Diane Phillips: Now Why Didn't I Think Of That?

Jeff Bezos, founder of Amazon and the richest man in the world.

Jeff Bezos, founder of Amazon and the richest man in the world.


Diane Phillips

By Diane Phillips

It’s official. As of this week, Jeff Bezos, age 54, is the richest man in the world and the first on Forbes magazine’s richest people list whose net worth tops $100bn.

For anyone who has spent the last 20 years under a rock studying whatever lives under rocks, Bezos is the founder of Amazon. He also owns FedEx and by the way, bought The Washington Post for $250m in 2014. The story of how Bezos revitalised the Post and made the 140-year-old paper relevant to the digital world and a younger population that was catching most of its news on Facebook could take up this whole page. That sliver of Bezos’s empire is fascinating, especially to anyone with a journalism background and goes a long way in explaining why Bezos is the richest man in the world. But that is not what today’s little piece is about.

This is a tale of four successful people with vision. There are hundreds more. Notably missing are Mark Zuckerberg, Warren Buffett, Elon Musk and Paul Allen. In case Mark, Warren, Elon or Paul, you happen to be reading tribune242.com, please know that you deserve your place in the Hall of Visionaries as soon as it is created. Everyone knows your stories, though I confess when I met Paul Allen I was the one who must have been under a rock because I did not know at that time who he was (co-founder, Microsoft) and he was so polite he pretended my ignorance was charming or quaint or one of those words that can mean “out of it”. Like when you say “How charming of you to be wearing those Birkenstocks to a formal wedding.”

What is it about these people that makes them see things in a way we never thought of until they do it and then we say to ourselves “Why didn’t I think of that?”

Here is what it is not – it’s not about their formal education which is all over the place. Bill Gates went to a private high school and on to Harvard. But the man who bumped him off the top of the Forbes’ list, Jeff Bezos, went to Palmetto High in southwest Miami-Dade, a public school with a ranking that places it squarely in mediocrity.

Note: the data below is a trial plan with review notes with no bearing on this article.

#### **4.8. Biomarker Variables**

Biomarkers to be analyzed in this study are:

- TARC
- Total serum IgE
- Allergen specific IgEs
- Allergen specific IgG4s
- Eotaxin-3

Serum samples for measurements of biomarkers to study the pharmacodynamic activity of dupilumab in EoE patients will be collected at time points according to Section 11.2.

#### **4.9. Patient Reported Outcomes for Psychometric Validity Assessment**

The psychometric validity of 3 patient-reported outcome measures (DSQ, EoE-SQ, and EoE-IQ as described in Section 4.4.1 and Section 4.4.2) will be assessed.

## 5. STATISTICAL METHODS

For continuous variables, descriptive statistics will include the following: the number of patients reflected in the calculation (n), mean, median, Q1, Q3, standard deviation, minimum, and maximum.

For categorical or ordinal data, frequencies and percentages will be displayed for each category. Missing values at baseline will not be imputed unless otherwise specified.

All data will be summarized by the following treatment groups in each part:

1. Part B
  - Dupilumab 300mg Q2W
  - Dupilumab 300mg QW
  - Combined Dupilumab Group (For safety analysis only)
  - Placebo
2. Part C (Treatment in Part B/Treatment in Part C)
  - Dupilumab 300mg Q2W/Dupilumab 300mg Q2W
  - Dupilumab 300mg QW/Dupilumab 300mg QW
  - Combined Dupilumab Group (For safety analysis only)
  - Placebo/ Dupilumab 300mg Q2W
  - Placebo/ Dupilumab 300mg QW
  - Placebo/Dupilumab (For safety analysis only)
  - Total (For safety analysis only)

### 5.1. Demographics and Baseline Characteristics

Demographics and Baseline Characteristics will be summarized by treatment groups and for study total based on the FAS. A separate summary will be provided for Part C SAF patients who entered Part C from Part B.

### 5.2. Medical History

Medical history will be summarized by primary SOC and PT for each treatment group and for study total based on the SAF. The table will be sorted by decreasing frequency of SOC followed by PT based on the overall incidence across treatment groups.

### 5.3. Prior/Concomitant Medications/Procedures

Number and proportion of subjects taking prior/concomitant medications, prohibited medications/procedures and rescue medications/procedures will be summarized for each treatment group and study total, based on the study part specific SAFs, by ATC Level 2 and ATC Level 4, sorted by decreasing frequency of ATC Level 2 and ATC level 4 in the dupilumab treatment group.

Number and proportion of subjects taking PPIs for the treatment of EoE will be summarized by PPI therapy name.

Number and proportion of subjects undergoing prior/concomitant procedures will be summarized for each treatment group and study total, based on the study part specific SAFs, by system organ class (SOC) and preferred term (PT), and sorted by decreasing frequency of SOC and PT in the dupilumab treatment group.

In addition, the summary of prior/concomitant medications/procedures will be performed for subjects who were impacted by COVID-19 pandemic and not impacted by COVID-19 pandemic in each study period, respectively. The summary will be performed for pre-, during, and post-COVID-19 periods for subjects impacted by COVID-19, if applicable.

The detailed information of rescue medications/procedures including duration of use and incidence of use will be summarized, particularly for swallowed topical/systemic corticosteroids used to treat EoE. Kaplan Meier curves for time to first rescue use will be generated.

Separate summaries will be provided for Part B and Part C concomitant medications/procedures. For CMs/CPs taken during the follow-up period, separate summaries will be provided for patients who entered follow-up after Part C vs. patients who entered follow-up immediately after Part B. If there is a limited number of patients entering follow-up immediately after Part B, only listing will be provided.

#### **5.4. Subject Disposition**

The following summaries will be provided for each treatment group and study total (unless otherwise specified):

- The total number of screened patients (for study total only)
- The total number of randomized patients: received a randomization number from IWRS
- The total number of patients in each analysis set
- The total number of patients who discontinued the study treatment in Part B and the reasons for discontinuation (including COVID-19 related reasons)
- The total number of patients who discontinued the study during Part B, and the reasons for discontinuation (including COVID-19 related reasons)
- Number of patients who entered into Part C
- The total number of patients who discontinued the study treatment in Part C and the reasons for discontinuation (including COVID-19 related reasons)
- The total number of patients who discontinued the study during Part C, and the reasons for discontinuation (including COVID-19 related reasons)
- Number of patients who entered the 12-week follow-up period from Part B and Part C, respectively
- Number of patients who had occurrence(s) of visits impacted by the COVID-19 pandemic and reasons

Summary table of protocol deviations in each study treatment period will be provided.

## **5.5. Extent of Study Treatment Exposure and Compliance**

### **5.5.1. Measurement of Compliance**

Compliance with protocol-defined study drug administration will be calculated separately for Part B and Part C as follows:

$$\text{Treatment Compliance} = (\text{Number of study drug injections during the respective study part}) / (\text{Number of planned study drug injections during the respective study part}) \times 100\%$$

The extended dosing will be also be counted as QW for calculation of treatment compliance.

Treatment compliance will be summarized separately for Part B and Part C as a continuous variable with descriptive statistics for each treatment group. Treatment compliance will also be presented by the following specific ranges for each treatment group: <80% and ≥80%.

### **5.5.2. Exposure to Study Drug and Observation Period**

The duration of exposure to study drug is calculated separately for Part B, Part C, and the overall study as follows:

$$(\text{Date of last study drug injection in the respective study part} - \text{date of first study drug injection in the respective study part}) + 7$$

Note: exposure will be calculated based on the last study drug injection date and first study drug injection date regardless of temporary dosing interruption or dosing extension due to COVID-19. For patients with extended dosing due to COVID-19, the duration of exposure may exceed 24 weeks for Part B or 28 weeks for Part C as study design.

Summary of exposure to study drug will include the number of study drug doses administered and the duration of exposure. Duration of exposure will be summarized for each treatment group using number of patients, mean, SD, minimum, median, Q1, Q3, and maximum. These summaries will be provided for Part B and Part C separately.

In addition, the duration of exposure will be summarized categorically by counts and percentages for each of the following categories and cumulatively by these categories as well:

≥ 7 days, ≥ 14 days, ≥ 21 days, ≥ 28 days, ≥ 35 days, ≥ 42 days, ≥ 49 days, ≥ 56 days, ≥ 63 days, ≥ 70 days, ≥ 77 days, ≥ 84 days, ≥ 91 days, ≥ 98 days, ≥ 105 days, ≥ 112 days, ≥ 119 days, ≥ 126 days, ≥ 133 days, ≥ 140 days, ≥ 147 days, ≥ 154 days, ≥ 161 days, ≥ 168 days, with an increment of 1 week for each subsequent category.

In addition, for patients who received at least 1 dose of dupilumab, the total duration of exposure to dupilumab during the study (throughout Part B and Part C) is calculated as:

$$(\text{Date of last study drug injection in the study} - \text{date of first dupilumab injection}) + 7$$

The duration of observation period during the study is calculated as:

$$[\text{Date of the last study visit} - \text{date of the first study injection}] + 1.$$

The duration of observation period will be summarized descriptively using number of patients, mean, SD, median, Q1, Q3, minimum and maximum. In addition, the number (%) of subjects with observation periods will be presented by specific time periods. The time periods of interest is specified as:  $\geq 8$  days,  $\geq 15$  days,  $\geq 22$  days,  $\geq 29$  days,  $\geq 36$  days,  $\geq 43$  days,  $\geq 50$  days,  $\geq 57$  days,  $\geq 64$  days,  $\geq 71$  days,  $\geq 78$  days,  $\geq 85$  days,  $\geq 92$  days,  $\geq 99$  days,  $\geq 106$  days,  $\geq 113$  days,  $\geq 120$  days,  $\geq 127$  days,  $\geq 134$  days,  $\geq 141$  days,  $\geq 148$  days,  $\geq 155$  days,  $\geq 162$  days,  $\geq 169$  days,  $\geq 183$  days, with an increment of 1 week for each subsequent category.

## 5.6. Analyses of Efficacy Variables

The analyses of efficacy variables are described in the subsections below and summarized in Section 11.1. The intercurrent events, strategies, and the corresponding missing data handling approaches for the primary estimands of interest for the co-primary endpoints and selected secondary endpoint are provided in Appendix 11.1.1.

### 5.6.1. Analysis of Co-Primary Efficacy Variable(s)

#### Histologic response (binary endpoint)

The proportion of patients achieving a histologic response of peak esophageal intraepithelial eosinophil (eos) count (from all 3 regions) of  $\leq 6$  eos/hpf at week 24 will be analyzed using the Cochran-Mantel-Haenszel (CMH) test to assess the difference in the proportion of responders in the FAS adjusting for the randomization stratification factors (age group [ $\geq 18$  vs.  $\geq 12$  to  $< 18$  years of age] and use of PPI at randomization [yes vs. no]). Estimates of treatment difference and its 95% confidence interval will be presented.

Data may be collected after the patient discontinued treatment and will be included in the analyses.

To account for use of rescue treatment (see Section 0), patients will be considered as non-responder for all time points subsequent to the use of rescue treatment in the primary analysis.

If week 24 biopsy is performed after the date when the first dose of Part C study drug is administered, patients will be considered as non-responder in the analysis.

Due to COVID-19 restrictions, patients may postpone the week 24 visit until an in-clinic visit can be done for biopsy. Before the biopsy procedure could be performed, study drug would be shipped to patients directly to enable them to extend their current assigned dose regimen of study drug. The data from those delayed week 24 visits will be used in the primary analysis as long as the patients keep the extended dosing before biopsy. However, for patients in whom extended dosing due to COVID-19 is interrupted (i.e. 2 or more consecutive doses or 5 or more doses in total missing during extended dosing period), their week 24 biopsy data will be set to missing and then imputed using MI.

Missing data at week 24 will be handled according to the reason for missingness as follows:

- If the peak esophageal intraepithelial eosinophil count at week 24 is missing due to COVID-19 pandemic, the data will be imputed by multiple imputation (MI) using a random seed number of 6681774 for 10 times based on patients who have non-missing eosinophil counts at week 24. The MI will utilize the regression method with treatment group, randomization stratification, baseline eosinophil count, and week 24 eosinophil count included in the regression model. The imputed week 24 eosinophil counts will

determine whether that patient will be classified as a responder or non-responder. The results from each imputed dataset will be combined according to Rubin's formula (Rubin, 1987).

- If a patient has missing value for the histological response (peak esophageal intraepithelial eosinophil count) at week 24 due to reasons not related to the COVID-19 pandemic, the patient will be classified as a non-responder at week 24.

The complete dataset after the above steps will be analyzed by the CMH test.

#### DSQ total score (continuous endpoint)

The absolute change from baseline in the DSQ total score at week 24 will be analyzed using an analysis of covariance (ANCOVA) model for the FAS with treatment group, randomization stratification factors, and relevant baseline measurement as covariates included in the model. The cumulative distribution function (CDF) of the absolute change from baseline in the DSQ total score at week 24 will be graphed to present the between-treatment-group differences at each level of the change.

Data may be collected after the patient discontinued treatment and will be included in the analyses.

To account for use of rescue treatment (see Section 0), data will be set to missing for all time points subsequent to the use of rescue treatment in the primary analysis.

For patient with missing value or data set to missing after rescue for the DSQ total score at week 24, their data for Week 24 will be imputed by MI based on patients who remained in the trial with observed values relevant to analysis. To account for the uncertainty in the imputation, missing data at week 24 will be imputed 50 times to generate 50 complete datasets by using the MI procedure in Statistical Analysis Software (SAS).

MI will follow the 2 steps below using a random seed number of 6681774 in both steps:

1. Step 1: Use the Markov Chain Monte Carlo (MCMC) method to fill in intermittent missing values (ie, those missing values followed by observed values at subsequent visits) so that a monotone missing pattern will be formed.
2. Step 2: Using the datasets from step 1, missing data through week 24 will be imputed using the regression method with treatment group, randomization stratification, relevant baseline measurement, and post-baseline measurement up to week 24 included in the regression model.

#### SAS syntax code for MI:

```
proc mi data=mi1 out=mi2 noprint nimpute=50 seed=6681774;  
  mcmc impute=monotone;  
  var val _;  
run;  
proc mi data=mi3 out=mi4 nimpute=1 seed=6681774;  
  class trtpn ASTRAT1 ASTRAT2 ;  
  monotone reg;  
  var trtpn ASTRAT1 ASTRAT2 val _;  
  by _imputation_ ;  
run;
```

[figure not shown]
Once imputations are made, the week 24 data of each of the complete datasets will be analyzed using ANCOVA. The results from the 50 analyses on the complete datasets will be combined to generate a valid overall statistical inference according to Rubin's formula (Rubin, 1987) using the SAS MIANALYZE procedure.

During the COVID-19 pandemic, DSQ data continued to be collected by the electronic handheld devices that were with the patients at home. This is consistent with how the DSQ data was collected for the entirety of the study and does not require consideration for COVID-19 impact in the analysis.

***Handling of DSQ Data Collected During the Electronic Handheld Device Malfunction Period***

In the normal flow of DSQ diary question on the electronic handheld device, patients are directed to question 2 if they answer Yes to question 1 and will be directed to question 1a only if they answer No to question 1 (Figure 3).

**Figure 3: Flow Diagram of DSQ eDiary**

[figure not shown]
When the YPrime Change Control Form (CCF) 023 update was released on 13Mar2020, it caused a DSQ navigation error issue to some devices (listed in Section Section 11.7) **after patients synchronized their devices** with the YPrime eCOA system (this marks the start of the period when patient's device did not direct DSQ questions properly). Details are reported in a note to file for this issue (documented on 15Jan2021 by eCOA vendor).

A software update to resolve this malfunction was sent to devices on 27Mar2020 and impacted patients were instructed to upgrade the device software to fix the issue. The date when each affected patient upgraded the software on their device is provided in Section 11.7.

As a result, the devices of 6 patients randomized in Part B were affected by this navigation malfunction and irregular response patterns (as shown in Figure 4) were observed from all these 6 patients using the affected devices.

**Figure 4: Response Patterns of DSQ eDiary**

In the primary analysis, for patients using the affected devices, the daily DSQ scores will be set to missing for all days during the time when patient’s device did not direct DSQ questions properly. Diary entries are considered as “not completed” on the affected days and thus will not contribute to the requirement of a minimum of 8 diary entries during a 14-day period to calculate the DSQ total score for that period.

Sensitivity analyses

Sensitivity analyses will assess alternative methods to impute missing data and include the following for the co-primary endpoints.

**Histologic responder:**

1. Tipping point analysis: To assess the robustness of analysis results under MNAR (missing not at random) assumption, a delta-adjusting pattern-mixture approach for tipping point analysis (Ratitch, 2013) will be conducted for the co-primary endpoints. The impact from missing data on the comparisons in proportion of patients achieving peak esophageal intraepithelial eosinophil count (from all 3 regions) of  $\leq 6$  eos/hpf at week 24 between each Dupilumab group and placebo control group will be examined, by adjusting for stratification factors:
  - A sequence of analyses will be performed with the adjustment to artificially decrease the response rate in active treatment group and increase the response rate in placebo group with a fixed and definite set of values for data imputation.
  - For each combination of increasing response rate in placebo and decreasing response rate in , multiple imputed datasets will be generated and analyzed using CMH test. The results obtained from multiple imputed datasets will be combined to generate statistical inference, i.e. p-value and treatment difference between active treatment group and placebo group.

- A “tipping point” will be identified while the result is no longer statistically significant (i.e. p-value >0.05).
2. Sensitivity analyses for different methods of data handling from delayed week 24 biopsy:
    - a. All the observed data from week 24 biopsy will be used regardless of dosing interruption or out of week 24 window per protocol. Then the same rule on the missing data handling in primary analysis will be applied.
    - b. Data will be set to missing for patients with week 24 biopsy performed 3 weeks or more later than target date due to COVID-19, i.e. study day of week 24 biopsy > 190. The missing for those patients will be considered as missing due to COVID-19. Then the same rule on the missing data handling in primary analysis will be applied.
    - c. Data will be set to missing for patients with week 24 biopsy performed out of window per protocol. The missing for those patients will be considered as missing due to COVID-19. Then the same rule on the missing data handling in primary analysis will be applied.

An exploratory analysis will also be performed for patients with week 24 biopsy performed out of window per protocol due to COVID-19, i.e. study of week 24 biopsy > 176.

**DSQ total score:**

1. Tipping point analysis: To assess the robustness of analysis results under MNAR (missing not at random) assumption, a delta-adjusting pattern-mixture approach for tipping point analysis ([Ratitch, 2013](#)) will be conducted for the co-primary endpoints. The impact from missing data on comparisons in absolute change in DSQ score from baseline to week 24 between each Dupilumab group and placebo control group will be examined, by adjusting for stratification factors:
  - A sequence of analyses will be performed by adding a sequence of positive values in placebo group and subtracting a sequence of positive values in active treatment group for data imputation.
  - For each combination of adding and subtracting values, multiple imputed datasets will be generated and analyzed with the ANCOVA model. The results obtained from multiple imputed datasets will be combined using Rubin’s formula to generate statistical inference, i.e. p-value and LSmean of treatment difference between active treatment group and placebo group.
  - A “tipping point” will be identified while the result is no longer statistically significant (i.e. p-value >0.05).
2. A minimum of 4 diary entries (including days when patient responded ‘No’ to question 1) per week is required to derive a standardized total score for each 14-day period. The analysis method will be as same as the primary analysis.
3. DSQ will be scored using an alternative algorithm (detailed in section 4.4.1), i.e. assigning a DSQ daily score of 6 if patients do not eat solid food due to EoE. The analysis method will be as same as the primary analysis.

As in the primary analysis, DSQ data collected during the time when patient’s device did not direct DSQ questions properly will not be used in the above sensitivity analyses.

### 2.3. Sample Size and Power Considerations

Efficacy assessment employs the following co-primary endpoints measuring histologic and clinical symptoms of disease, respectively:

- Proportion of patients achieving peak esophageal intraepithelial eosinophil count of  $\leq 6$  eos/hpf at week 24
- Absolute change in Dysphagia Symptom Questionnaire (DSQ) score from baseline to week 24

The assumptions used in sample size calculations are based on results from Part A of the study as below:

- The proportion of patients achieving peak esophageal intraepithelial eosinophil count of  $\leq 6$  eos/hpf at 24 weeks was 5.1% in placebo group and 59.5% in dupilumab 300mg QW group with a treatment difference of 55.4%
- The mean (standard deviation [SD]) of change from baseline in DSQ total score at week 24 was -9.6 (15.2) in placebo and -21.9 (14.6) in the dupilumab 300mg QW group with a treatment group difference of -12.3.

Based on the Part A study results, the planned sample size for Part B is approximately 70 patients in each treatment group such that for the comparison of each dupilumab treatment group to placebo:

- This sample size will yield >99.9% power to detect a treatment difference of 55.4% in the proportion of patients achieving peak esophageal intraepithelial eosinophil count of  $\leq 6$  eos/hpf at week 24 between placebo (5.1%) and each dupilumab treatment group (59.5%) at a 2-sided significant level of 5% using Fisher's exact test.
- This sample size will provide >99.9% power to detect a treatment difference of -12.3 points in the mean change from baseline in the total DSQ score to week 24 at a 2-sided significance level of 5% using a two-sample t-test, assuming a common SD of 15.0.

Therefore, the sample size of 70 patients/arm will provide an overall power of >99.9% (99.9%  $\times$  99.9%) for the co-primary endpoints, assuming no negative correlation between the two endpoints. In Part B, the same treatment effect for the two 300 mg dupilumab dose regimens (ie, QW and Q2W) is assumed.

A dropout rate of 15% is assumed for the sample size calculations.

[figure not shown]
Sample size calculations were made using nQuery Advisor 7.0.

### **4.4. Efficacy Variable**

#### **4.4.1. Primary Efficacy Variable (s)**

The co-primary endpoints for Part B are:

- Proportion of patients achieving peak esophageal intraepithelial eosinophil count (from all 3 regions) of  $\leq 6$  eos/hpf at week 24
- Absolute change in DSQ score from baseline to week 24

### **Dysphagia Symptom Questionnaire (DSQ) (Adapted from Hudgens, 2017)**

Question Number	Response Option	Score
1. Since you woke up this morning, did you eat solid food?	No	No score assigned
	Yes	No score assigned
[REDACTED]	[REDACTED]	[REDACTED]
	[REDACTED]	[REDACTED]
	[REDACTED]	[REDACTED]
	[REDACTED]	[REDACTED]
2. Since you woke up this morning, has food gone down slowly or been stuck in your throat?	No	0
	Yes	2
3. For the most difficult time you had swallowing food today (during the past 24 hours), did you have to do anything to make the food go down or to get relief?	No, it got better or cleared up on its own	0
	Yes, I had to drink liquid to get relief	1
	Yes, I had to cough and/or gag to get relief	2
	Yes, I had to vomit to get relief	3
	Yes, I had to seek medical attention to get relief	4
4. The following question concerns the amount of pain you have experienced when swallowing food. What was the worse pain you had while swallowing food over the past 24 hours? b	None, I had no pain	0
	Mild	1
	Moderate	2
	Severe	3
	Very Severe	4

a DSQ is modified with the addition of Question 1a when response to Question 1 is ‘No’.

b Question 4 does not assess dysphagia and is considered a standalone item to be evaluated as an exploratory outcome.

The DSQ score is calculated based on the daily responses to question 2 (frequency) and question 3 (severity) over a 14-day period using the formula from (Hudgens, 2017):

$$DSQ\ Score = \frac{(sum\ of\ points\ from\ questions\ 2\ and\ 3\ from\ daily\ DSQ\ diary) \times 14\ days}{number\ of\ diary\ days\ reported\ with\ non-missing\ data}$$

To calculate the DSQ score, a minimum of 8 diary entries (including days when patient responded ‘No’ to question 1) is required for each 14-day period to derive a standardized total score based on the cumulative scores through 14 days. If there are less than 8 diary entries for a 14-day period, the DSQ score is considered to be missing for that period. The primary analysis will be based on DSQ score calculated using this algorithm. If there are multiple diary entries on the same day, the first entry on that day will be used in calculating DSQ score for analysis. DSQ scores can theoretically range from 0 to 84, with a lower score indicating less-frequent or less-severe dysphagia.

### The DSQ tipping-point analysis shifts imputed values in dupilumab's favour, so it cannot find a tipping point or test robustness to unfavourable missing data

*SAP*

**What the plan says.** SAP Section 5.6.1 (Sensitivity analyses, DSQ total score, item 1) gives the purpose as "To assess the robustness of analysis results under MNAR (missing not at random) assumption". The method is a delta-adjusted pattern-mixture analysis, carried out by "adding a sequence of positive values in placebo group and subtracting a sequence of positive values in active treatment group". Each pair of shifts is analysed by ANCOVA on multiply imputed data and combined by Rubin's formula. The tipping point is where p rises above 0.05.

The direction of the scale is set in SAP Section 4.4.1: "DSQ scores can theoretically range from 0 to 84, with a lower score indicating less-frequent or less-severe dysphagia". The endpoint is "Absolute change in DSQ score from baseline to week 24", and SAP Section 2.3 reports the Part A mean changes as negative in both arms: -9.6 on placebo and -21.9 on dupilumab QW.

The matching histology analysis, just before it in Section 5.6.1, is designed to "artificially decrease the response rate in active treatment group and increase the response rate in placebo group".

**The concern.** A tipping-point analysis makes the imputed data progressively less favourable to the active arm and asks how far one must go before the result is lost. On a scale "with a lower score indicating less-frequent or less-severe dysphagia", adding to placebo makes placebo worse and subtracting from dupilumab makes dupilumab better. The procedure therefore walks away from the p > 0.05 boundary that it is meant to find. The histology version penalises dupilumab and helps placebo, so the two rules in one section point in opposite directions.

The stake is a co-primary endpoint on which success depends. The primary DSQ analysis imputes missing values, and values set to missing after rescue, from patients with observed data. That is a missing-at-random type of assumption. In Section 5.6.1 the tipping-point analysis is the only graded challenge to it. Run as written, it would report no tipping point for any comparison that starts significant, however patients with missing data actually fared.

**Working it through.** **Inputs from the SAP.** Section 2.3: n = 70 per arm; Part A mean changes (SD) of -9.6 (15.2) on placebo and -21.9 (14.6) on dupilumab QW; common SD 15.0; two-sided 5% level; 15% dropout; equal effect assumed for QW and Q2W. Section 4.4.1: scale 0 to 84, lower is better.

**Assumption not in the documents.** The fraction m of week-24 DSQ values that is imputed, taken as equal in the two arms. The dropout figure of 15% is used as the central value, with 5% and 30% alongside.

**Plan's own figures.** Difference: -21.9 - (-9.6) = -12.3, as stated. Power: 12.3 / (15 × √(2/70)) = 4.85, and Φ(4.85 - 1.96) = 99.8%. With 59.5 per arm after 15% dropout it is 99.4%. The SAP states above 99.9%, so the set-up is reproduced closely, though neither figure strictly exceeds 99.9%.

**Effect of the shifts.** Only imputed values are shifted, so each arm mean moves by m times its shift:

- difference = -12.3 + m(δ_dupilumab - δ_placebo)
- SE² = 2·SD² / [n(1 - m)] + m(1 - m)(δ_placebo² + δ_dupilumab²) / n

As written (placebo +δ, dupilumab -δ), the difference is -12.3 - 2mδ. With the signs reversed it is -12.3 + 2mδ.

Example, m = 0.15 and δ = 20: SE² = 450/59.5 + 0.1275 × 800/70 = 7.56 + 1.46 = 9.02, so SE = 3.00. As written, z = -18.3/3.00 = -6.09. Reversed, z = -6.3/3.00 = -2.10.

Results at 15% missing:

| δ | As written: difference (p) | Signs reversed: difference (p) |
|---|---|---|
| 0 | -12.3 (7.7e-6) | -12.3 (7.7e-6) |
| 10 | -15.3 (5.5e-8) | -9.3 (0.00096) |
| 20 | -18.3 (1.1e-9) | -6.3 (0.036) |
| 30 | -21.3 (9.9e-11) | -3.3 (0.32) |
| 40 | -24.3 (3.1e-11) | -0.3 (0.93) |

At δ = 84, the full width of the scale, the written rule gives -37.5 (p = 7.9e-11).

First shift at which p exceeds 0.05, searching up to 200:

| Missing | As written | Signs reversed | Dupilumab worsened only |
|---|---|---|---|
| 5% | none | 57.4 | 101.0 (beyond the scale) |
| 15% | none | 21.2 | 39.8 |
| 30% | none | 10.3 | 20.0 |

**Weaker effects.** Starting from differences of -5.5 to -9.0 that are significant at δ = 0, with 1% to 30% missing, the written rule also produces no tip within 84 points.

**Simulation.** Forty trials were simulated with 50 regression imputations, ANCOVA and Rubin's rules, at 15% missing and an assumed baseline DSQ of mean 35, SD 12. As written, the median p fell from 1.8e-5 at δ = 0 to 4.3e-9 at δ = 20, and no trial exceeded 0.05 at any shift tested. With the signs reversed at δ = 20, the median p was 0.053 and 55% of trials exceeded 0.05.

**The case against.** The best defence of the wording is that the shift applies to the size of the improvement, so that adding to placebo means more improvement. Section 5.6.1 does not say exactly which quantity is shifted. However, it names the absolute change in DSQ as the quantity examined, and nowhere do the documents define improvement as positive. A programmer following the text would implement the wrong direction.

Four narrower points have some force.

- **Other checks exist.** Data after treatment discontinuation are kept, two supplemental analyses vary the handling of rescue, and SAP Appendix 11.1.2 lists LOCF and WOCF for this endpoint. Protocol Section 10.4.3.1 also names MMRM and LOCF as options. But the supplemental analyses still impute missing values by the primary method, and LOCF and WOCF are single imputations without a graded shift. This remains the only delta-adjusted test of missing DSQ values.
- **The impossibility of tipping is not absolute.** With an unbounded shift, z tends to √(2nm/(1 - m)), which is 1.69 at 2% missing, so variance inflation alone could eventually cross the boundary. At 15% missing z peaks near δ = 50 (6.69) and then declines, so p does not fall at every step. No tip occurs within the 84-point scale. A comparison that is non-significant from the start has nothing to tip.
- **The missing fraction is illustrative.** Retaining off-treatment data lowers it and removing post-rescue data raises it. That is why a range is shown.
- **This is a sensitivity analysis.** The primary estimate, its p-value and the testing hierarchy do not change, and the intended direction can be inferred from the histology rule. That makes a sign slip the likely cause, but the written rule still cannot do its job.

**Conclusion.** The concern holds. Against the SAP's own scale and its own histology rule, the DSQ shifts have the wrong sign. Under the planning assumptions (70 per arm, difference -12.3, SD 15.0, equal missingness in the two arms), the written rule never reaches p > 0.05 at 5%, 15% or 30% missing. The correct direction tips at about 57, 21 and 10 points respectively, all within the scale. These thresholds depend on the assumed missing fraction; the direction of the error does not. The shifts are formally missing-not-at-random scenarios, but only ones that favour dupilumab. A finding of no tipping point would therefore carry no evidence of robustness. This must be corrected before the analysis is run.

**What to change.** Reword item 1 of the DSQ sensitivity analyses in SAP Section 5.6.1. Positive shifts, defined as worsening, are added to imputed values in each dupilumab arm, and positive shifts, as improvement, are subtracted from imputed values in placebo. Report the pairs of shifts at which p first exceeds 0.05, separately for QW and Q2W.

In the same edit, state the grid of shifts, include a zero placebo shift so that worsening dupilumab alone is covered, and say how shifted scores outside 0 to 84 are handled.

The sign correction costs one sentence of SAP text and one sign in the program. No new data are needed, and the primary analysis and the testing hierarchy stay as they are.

Sara Blakely, who grew up in Clearwater, Florida, wanted to be a lawyer like her father but scored too low on her entrance exams and instead, invented SPANX, the slimming line of undergarments and body wear that makes belly fat vanish and women feel good.

Then there is Gordon “Butch” Stewart, founder of Sandals, the most successful all-inclusive resorts in the world and the best-known brand linking romance, sun and sea with luxury. As for education, Butch Stewart once told me this story. He was a young man in his native Jamaica losing money in his first hotel attempt.

Struggling to make ends meet and wanting to impress his well-known father, young Butch picked up the phone in desperation and called his old childhood friend, George Myers, who had relocated to The Bahamas and was now top exec at Resorts (precursor to Atlantis). He was hoping for a secret that would unlock the mystery of success that had alluded him and showed little signs of doing otherwise.

“I can’t tell you what I do or how to run a hotel,” Myers reportedly told him. “But if you come to The Bahamas, you can shadow me for a weekend and see if it helps.” Butch did and it was, he said years later, “the best education you could ever ask for.”

Four brilliant people who have each created an empire that bears their style. Spanx creator Blakely parlayed her entire savings, $5,000, into the phenomenal sensation of the un-girdle - panties, bras, tank tops – that slim and win. She still jumps up on the boardroom table to try on a new product, see if it works, test for bumps or wrinkles or discomfort and she does not mind if there is a male member of the review team in the room.

Bill Gates did so well when everyone told him he wouldn’t that he and wife Melinda quit as billionaires and now dedicate themselves to making the world a better place. Their foundation has already given over $35bn, more money than many national budgets.